“It’s definitely a lifestyle,” Heather Martin said. “It’s funny now that we’re in the running community, they’re all like that. All the really good ones are like that. We thought it was funny that when we go away for when he goes to national meets and stuff, if we’re driving, we have to bring a toaster and his waffles because he likes to eat a certain thing for breakfast. I thought that was hysterical and very strange, and then we’re talking to other parents and they’re like, ‘No, we do the same exact thing.’ We’ve learned a lot over the past four years.”

Martin has always been ambitious — “He’ll come out with numbers, and his coach will be like, ‘That’s aggressive,’” Heather Martin said — but running a four-minute mile was not his idea.

“I remember sitting in class in sophomore year when I first started having success in the mile, and I think I had run 4:30 at that point, and thought maybe by the end of my senior year, I can run 4:15 or 4:10,” Martin said. “One of my friends joked that I was breaking four, and it was kind of like, ‘Yeah. OK. Whatever. I’m not going to do that.’”

Two years later, that idea no longer seems lofty. Martin finished his race earlier this month in 4:00.95, coming ever so close to joining the elite group of four-minute high school milers. And it was even more impressive how Martin did it as he ran the last lap practically alone and reached the finish line nearly 10 seconds ahead of the second-place runner.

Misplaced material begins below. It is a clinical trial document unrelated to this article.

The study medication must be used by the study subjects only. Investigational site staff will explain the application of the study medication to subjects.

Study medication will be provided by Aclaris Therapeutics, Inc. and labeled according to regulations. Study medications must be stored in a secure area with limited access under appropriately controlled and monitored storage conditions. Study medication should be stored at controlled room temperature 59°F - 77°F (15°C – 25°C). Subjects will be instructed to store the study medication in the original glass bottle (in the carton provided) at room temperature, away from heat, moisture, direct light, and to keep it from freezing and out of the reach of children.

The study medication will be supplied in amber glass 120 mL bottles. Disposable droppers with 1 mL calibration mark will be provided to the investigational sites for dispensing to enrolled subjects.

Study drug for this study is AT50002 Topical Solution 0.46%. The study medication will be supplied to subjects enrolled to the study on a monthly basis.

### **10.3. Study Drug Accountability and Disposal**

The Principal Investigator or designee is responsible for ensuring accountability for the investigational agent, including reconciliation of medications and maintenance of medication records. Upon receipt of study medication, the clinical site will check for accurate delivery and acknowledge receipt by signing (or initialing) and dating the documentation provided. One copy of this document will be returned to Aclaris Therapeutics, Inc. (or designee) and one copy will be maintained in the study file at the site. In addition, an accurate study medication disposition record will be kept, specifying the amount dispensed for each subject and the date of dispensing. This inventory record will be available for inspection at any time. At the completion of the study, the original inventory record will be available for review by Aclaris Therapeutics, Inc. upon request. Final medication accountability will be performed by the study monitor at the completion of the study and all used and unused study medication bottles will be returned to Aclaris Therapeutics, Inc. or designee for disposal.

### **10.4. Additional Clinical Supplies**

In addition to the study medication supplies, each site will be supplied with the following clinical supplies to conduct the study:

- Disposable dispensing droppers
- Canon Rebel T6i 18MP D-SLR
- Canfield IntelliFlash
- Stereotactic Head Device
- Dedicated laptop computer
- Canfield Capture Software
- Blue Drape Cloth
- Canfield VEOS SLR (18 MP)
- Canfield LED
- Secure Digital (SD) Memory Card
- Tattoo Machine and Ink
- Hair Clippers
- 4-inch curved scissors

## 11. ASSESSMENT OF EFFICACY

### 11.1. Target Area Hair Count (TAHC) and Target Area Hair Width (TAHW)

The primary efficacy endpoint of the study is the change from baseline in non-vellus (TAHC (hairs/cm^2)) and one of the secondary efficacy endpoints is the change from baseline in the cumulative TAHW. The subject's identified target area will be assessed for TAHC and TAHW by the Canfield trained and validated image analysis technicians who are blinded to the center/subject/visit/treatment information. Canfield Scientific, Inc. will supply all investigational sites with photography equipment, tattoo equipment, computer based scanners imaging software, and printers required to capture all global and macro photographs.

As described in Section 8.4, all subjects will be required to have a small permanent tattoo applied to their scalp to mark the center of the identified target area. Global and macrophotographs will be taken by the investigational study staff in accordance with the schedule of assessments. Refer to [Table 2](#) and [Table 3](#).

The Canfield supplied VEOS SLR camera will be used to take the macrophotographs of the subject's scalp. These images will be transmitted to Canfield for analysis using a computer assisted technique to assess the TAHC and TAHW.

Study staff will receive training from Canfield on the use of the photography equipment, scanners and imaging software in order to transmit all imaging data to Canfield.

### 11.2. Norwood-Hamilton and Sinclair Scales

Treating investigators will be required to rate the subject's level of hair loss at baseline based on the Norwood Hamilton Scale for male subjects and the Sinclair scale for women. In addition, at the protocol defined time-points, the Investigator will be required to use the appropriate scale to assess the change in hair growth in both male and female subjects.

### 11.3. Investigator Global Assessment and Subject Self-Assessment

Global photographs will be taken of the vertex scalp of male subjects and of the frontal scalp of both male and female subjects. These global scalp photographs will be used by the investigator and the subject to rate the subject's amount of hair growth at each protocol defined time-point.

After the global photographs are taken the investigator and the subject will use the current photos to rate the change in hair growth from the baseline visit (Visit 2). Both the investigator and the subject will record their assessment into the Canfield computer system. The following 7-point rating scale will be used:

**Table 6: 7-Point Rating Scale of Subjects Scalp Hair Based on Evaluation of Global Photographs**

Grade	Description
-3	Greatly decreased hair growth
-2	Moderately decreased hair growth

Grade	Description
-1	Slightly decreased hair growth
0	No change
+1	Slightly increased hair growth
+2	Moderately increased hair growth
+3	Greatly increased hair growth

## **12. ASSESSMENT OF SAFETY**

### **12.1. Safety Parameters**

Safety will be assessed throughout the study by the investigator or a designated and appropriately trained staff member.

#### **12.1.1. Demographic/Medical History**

The challenge of running a four-minute mile becomes even harder without an opponent who is pushing you down the stretch. Martin tries to run each of his first three laps in 60 seconds before speeding up in the final lap with an aim of 57 seconds. Finding that next gear becomes a bit easier when you’re also trying to hold on to first place.

Martin should have that competition on Friday as the 16-runner field at the Penn Relays includes elite high schoolers from across the U.S. and Jamaica.

It doesn’t matter where Martin runs his four-minute mile — it would count just the same if they held a meet in Wood’s parking lot — but it would be special if he did it Friday.